While reading the morning news I noticed an article that talked about the role that industrial mobilization has played in combating the coronavirus pandemic. Industries from the pharmaceutical companies, logistic and delivery organizations, manufacturers of syringes/swabs/alcohol pads/etc., refrigeration companies… and the list is quite long. The article compared the response of US industry to that of the mobilization that was such a key role in the Allied victory of World War II. The article implied that US auto companies produced cars one day and tanks the next. Were it that easy.
I became interested in such things after reading Rick Atkinson’s “Liberation Trilogy” that covered World War II from North Africa, to Sicily, Italy, Normandy, and the remainder of the War in western Europe. If my memory serves me correctly, it was during the battle at Anzio, Italy that America’s production and logistics capability was shown in high relief. During the counter attack, the German forces reach a point where they were within range of artillery, naval gunfire, and bombers from England. It is estimated that the German forces encountered a combined bombardment of 20,000 tons per minute of warheads raining down upon them.
Not long after I came across Arthur Hermann’s book, “Freedom’s Forge.” From the publisher’s website: “Freedom’s Forge reveals how two extraordinary American businessmen—General Motors automobile magnate William “Big Bill” Knudsen and shipbuilder Henry J. Kaiser—helped corral, cajole, and inspire business leaders across the country to mobilize the “arsenal of democracy” that propelled the Allies to victory in World War II. Drafting top talent from companies like Chrysler, Republic Steel, Boeing, Lockheed, GE, and Frigidaire, Knudsen and Kaiser turned auto plants into aircraft factories and civilian assembly lines into fountains of munitions. In four short years they transformed America’s army from a hollow shell into a truly global force, laying the foundations for the country’s rise as an economic as well as military superpower. Freedom’s Forge vividly re-creates American industry’s finest hour, when the nation’s business elites put aside their pursuit of profits and set about saving the world.”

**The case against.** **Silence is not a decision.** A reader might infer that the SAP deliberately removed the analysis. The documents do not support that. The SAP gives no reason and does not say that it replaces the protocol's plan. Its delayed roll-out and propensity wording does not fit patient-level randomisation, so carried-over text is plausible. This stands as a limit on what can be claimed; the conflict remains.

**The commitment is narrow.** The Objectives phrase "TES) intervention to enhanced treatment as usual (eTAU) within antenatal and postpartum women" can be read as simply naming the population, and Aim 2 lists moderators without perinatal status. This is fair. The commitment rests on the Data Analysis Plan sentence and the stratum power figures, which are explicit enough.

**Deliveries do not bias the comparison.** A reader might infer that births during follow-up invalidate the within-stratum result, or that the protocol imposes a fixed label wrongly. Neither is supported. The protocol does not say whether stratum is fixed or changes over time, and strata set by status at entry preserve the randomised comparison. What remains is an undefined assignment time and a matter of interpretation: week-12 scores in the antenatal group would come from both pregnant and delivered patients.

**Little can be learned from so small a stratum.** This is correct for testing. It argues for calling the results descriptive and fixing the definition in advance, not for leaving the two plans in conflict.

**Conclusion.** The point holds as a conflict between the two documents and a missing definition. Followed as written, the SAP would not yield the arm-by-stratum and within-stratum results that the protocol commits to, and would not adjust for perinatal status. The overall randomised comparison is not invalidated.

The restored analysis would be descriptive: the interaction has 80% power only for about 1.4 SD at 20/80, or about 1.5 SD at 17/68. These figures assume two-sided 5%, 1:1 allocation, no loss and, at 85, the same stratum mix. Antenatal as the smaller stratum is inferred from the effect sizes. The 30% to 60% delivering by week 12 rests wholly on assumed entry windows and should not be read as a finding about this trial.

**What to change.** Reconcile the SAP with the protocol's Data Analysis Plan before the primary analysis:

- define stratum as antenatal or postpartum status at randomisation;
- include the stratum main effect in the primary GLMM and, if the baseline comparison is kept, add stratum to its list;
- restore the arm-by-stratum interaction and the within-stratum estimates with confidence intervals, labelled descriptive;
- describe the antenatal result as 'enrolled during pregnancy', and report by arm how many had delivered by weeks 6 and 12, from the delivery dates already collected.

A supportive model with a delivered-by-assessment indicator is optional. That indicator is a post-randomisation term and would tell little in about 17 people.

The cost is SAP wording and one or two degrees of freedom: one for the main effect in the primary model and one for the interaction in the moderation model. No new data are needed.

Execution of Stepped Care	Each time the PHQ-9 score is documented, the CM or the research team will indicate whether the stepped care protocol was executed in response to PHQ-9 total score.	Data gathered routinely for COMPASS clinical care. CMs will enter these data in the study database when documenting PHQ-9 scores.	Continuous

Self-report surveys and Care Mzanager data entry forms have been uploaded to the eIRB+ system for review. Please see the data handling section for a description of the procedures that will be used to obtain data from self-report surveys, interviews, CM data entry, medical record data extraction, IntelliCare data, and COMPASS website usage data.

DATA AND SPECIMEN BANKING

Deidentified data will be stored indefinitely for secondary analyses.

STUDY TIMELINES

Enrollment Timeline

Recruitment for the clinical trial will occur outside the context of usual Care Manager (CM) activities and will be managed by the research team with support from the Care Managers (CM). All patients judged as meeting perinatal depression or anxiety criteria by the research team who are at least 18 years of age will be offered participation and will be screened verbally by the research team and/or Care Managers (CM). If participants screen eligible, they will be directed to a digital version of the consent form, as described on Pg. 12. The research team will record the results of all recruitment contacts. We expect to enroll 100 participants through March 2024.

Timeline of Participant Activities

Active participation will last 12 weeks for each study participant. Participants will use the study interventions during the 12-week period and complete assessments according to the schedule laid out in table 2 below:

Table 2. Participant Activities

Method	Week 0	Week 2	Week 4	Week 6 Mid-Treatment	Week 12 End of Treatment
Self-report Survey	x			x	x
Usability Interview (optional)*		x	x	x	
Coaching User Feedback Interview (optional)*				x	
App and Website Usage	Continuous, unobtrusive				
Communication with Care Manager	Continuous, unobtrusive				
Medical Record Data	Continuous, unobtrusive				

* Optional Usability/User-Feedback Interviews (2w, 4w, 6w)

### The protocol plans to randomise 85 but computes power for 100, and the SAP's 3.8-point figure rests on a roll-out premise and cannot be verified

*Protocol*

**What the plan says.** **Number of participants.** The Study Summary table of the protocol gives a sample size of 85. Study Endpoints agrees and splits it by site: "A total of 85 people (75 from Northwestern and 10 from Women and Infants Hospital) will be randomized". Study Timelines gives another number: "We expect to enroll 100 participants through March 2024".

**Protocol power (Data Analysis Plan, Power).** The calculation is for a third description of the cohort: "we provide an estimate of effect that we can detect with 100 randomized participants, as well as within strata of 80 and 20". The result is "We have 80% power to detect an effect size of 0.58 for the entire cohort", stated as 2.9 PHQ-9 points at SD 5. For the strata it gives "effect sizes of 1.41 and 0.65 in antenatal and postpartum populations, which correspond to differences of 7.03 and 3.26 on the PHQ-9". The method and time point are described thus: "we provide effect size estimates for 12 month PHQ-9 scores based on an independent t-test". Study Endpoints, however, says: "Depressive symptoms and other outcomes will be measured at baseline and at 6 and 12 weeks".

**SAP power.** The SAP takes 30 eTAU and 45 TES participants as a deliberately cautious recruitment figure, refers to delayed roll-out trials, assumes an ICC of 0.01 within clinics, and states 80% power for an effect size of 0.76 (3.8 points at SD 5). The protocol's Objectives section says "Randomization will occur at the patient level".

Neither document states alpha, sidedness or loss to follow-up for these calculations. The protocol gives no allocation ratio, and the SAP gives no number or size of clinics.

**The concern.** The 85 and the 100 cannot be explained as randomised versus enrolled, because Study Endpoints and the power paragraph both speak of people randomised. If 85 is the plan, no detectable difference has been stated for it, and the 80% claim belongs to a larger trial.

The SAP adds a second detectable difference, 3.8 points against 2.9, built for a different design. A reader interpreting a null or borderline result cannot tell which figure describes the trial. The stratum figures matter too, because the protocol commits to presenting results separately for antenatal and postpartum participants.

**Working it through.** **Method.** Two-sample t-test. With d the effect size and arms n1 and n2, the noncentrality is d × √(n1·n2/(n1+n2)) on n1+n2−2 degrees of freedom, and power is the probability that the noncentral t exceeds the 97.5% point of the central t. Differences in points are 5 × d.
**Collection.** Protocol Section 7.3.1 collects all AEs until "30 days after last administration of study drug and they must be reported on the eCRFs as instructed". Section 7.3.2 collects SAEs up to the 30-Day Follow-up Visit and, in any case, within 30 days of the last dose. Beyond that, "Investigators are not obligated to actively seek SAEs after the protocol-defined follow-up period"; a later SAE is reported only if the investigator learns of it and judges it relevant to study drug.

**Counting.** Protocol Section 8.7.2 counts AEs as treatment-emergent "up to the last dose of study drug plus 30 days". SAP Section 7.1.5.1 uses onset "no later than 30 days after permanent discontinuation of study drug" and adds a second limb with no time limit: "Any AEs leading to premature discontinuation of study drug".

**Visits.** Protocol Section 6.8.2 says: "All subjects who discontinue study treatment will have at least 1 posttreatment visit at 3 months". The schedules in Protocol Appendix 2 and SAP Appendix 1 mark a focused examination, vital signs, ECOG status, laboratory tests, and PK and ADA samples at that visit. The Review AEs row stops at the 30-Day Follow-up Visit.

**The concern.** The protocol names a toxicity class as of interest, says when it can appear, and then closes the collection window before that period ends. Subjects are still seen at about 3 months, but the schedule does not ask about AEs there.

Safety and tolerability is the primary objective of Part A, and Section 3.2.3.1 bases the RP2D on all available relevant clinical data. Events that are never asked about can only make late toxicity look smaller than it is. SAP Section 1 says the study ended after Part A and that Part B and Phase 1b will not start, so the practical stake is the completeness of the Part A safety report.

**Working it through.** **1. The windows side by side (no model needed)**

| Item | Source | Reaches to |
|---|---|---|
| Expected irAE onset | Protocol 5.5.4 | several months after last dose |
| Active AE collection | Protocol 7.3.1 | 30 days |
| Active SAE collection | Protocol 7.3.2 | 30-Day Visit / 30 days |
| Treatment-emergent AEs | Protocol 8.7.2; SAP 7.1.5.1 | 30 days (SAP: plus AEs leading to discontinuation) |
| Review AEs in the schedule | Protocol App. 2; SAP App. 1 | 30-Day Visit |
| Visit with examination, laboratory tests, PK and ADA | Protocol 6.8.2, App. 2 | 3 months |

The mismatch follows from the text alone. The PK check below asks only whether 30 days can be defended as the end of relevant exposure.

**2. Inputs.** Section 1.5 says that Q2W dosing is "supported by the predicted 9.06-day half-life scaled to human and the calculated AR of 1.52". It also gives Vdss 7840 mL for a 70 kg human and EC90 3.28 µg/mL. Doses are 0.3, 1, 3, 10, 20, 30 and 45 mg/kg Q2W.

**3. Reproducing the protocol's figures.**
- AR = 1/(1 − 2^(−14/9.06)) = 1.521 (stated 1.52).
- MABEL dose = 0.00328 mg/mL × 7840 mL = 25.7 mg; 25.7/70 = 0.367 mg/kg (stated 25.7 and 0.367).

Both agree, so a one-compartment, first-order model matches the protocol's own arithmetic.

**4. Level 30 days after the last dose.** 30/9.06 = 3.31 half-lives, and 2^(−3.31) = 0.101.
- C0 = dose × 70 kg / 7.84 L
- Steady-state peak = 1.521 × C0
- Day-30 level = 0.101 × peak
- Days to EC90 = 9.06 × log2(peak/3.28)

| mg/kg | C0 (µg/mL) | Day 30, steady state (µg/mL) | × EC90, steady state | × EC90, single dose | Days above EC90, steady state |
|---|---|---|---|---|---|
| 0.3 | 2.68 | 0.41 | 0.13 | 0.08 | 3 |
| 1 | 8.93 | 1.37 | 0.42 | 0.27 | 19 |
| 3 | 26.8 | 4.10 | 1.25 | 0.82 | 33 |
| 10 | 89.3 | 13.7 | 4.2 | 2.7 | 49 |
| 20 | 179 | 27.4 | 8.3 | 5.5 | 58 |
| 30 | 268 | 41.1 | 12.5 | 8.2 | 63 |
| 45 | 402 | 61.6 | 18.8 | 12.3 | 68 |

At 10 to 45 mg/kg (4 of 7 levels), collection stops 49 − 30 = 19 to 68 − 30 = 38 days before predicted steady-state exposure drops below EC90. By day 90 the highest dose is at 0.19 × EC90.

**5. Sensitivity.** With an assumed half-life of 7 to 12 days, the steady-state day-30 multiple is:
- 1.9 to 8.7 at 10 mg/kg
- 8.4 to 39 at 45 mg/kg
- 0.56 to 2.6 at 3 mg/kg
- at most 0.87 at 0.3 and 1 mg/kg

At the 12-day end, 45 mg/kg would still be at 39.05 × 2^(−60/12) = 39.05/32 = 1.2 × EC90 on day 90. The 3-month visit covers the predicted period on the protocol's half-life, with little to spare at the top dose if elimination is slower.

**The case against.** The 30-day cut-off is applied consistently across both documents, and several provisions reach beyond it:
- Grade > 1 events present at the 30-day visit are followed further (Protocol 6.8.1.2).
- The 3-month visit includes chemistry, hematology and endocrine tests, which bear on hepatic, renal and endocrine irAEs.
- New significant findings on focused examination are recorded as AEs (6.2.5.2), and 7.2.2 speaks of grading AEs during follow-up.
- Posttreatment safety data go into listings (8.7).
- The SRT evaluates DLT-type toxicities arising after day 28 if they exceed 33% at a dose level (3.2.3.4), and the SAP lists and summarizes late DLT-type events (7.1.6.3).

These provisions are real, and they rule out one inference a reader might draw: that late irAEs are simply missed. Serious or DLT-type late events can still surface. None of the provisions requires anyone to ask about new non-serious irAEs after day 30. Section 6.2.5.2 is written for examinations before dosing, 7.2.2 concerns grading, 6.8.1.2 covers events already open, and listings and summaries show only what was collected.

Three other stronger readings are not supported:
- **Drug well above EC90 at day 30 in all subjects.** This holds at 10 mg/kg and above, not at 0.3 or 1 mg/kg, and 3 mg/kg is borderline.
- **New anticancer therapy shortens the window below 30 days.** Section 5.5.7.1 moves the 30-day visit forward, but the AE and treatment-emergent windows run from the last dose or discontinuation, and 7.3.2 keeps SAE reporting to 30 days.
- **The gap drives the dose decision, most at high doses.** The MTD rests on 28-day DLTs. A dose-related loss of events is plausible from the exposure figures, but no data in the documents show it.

“In four short years” – might lead someone to assume that given the war ended in 1945, that the mobilization of industry began in 1941. But Bill Knudsen’s efforts began in 1938 even as he was President of General Motors. In 1940 he was appointed to a special office by President Roosevelt, and hit the ground running. Well before the United State’s entry into the war in December 1941, Ford and Chrysler factories were already producing the B-17 bomber, Hawker Hurricane fighters, tanks, and other was materials for the British. And were learning. The first B-17 production cycle required 60,000 man hours to produce a single plane. By December 1941, the effort was reduced to 12,000 man hours. You might have wondered if the Henry J Kaiser is associated with Kaiser Permanente Insurance – it is and that too is an interesting story.
But the story is also more than a tale of the industrial and engineering prowess of our country. It is also the story of leadership and vision to do what was needed. The looming threat of Nazi Germany was on the horizon by 1938. President Roosevelt took initial action to appoint Knudsen to be the one to “herd the cats.” It is a story of far more than changing a production line at an auto factory.
“Freedom’s Forge” is not a spy-thrilling page turner and it is not an academic exploration of details and statistics. It is tale well told that moves along that places a premium on leadership, vision, and the depth of the skills and abilities of our citizenry.